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Judicial “Wholly Groundless” Doctrine Regarding Delegation of Arbitrability Issues is Wholly Groundless Under the FAA

The U.S. Supreme Court has decided that the Federal Arbitration Act (“FAA”) requirement that courts enforce arbitration agreements according to their terms includes the parties’ agreement to have an arbitrator decide “not only the merits of a particular dispute, but also ‘gateway’ questions of ‘arbitrability’....”  Henry Schein, Inc. v. Archer & White Sales, Inc., No. 17-1272 (U.S. Jan. 8, 2019).  (As is customary, the rookie Justice (Kavanaugh, J.) delivered the Court’s unanimous opinion.)  This judgment, issued little more than two months after oral argument, shatters the “wholly groundless” doctrine, which purported to enable federal courts to adjudicate gateway arbitrability issues notwithstanding the parties’ clear and unmistakable delegation of such issues to an arbitral tribunal, if the court decided that the argument for arbitrability was “wholly groundless.”  (The Courts of Appeals were split on the viability of that doctrinal exception.)[1]

SCOTUS held that the “wholly groundless” doctrine is inconsistent with the FAA and SCOTUS precedent that requires courts to enforce arbitration agreements according to their terms.  See FAA § 2 (9 U.S.C. § 2); Rent-A-Center West, Inc. v. Jackson, 561 U.S. 63, 67 (2010).  The FAA provides that a written arbitration provision “shall be valid, irrevocable, and enforceable, save upon such grounds as exist at law or in equity for the revocation of any contract.”  9 U.S.C. § 2 (FAA § 2).  

The arbitration agreement in question provided in pertinent part for arbitration of “any dispute . . . (except for actions seeking injunctive relief . . .)” under American Arbitration Association (“AAA”) rules.  Slip Op. at 2.  Those AAA rules include a provision that “arbitrators have the power to resolve arbitrability questions.”  Id. at 3.  Thus, there was an arguable basis for a federal court to find that the parties had clearly and unmistakably delegated arbitrability issues to the arbitrator(s).  But neither the District Court nor the Circuit Court made such a delegation determination (a) because plaintiff Archer & White had brought an antitrust suit against Henry Schein seeking, in part, injunctive relief, and (b) the lower courts considered that Henry Schein’s argument for compelling arbitration was therefore wholly groundless.  Thus, the District Court denied Henry Schein’s motion to compel arbitration, and the Court of Appeals affirmed.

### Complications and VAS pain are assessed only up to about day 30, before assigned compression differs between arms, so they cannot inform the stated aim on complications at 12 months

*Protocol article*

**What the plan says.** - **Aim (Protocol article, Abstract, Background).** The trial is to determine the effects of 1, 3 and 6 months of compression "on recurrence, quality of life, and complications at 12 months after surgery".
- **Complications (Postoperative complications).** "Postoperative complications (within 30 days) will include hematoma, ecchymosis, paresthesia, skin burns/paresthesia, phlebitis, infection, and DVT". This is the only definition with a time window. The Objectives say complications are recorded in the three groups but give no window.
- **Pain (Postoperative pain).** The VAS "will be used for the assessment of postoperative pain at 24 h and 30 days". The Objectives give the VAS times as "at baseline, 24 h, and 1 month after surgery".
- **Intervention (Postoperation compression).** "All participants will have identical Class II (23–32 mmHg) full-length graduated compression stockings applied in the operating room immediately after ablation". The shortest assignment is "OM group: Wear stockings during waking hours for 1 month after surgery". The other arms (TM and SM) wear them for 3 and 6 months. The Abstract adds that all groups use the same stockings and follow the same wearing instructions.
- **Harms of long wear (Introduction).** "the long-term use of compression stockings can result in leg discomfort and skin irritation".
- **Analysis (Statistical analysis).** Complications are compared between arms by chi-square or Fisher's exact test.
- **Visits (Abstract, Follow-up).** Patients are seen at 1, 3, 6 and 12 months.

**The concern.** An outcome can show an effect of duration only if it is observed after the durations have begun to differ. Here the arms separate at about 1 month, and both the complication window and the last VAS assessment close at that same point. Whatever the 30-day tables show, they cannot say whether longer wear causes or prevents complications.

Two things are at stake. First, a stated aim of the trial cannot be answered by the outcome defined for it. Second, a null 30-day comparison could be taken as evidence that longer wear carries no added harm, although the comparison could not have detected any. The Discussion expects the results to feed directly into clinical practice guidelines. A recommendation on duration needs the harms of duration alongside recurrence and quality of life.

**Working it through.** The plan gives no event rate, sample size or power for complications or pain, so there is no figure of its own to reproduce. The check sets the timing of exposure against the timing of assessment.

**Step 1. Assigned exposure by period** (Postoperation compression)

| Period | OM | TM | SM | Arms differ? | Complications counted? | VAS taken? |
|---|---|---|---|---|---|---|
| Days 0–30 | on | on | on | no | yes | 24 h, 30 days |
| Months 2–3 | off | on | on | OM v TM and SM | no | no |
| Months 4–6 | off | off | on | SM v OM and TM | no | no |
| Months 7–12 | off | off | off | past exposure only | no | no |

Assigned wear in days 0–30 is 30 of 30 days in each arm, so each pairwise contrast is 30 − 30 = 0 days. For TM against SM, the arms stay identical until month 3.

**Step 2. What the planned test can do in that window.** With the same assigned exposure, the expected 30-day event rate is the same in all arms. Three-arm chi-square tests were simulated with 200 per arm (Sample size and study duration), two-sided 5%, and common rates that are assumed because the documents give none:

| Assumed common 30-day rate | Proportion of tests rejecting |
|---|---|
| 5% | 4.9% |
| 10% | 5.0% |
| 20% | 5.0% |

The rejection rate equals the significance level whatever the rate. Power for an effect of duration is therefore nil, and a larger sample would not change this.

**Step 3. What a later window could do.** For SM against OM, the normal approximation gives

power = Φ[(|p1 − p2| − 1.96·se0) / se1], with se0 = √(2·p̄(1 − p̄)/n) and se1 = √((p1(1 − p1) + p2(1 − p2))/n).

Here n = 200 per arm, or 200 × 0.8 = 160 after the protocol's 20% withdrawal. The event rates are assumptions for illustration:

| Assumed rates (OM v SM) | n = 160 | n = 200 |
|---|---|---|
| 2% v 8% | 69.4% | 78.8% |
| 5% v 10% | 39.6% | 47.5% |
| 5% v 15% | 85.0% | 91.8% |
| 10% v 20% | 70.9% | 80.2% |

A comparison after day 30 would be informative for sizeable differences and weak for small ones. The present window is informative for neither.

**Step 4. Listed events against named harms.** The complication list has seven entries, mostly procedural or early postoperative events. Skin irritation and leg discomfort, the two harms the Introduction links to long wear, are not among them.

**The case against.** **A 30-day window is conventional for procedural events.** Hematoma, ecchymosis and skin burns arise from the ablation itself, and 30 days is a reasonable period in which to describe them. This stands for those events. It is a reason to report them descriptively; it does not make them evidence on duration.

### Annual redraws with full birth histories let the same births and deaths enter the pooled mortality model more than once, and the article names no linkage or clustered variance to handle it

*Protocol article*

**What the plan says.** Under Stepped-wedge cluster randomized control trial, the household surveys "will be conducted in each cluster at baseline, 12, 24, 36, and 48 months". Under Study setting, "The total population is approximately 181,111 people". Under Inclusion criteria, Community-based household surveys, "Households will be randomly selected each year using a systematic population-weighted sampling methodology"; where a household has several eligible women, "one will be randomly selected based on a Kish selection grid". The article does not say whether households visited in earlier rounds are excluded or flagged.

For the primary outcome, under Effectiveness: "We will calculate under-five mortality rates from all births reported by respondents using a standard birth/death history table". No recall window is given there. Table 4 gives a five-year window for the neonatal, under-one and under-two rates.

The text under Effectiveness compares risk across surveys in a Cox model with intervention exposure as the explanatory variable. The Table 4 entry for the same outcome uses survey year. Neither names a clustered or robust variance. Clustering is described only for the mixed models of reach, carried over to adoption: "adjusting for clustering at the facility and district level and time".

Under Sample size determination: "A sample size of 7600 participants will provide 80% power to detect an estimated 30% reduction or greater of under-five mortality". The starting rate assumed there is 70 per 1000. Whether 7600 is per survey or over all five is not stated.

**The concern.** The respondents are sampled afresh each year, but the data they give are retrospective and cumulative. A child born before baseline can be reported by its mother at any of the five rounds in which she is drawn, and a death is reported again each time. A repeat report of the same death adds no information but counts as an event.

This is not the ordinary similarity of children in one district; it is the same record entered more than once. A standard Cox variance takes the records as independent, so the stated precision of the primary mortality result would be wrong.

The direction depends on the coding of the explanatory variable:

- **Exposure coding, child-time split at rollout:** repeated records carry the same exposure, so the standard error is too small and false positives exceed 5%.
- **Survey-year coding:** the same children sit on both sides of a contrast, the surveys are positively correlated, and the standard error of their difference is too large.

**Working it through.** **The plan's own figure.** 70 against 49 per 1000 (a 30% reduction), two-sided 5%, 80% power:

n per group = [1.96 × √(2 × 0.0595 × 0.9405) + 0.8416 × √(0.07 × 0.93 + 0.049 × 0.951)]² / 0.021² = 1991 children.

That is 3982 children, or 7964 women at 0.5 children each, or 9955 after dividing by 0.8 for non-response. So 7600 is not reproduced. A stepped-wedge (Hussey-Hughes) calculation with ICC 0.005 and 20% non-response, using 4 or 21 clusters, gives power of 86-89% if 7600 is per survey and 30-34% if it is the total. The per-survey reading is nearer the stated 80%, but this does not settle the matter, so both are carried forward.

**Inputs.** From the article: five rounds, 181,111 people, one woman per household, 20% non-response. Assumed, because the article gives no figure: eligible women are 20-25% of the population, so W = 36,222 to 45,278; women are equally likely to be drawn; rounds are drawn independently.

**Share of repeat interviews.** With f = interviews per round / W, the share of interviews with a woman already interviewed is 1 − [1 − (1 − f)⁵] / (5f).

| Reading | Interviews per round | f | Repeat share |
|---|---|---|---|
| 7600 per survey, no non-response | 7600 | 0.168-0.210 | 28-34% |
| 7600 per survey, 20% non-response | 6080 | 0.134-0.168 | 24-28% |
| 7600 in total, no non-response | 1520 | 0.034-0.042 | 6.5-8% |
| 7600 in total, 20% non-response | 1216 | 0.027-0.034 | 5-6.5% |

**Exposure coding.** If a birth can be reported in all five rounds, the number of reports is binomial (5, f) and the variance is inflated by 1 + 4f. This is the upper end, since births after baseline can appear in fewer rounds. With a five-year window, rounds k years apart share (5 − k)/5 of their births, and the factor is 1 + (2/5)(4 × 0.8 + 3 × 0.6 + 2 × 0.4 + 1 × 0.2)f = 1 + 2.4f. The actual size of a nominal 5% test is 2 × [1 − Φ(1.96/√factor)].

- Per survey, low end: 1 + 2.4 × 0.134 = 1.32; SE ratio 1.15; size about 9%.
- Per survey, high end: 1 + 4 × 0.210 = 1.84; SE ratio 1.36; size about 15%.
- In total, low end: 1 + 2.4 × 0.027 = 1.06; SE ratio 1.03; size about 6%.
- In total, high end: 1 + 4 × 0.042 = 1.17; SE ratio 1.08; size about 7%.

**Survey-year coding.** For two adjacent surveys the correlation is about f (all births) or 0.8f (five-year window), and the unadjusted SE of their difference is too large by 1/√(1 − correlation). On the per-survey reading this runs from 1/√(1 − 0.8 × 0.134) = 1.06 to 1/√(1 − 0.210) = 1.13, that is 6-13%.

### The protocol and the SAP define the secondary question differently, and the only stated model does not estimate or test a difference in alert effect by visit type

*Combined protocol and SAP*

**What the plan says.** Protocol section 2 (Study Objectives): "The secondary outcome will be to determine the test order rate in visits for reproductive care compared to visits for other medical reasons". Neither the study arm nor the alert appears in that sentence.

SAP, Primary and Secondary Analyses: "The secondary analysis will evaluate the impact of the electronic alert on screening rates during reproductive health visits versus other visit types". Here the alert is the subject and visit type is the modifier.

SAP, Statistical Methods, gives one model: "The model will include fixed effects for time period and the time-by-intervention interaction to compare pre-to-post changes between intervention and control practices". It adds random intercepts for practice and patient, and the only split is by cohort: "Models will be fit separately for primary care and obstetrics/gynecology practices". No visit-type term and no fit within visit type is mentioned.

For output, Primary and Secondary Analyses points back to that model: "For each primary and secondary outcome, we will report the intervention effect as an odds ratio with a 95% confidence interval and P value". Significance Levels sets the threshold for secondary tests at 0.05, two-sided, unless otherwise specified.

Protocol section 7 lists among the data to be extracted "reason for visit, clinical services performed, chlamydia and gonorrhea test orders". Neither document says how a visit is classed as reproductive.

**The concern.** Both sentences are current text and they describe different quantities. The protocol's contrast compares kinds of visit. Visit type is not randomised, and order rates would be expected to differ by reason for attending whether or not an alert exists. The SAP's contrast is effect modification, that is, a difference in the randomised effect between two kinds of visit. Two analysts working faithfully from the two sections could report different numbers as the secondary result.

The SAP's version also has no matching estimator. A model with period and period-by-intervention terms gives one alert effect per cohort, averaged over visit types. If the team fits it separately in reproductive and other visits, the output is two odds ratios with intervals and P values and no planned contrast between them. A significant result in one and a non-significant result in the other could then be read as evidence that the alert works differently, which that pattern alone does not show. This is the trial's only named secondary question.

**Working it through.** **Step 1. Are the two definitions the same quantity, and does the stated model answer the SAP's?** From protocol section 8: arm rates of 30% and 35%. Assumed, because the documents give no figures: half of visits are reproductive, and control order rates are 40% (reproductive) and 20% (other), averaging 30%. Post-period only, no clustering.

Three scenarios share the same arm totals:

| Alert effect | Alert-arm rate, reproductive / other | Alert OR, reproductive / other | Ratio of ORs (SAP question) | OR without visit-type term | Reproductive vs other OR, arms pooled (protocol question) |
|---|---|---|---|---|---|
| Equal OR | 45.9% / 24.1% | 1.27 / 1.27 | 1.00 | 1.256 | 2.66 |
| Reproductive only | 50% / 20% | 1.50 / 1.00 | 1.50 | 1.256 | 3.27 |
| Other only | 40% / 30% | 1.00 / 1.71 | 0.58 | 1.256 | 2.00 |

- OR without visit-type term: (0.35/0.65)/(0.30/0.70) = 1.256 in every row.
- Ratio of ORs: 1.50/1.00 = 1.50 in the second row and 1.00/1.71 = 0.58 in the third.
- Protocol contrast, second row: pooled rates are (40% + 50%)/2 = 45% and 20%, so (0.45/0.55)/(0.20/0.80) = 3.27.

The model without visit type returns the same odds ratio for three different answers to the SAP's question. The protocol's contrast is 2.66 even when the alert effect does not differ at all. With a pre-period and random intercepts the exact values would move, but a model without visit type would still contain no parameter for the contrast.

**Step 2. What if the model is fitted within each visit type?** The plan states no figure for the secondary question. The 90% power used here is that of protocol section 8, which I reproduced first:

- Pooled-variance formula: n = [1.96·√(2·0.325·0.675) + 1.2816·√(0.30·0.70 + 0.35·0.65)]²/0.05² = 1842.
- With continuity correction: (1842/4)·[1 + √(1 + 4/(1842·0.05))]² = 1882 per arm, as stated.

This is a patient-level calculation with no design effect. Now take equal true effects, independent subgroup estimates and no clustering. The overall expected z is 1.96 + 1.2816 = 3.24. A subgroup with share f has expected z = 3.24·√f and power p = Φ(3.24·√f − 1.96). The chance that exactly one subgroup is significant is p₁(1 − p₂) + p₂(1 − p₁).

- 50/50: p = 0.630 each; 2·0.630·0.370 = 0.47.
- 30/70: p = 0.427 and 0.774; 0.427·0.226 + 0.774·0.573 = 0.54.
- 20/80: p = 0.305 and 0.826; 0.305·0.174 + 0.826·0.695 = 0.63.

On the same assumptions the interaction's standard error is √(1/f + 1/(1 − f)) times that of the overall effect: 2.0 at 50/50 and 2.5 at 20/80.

But an agreement to arbitrate arbitrability is, according to SCOTUS, merely an antecedent agreement of the sort that the FAA compels a federal court to enforce just as it would any other arbitration agreement.  Slip Op. at 4.  Therefore, when the parties delegate the arbitrability question to an arbitrator, “a court possesses no power to decide the arbitrability issue,” whatever the Court’s views regarding it may be.  Id. at 5.

The fundamental point is that the FAA enables parties to agree that an arbitrator, rather than a court, should decide disputes arising out of a contract, including disputes concerning threshold arbitrability issues, Slip Op. at 1, because the question of who decides such arbitrability issues is itself a contract issue, id., citing Rent-A-Center, West, Inc. v. Jackson, 561 U.S. 63, 68-70 (2010); First Options of Chicago, Inc. v. Kaplan, 514 U.S. 938, 943-44 (1995).  Therefore, a court’s decision to eschew making the determination regarding delegation on the ground that the argument in favor of arbitrability is “wholly groundless” is inconsistent with the FAA, which contains no such exception.  Id. at 1-2.  Rather, the courts must enforce the arbitration agreement as made by the parties.

The Supreme Court found none of the respondent’s arguments in favor of a “wholly groundless” exception – two FAA-related arguments and two policy arguments – to be persuasive.

SCOTUS therefore vacated the Fifth Circuit’s judgment affirming a Texas District Court’s denial of Henry Schein’s motion to compel arbitration, and remanded the case so that the Court of Appeals might address the question of “whether the contract at issue ... in fact delegated the arbitrability question to an arbitrator.”  Slip Op. at 8.

In light of this decision, the Ninth Circuit is likely to take its arbitration lumps next when SCOTUS eventually issues its decision in Lamps Plus v. Varela.  Stay tuned.

[1]  The Fifth, Fourth, Sixth, and Federal Circuits had upheld the “wholly groundless” exception as consistent with the FAA, while the Tenth and Eleventh Circuits had held to the contrary.  See Slip Op. 3-4.

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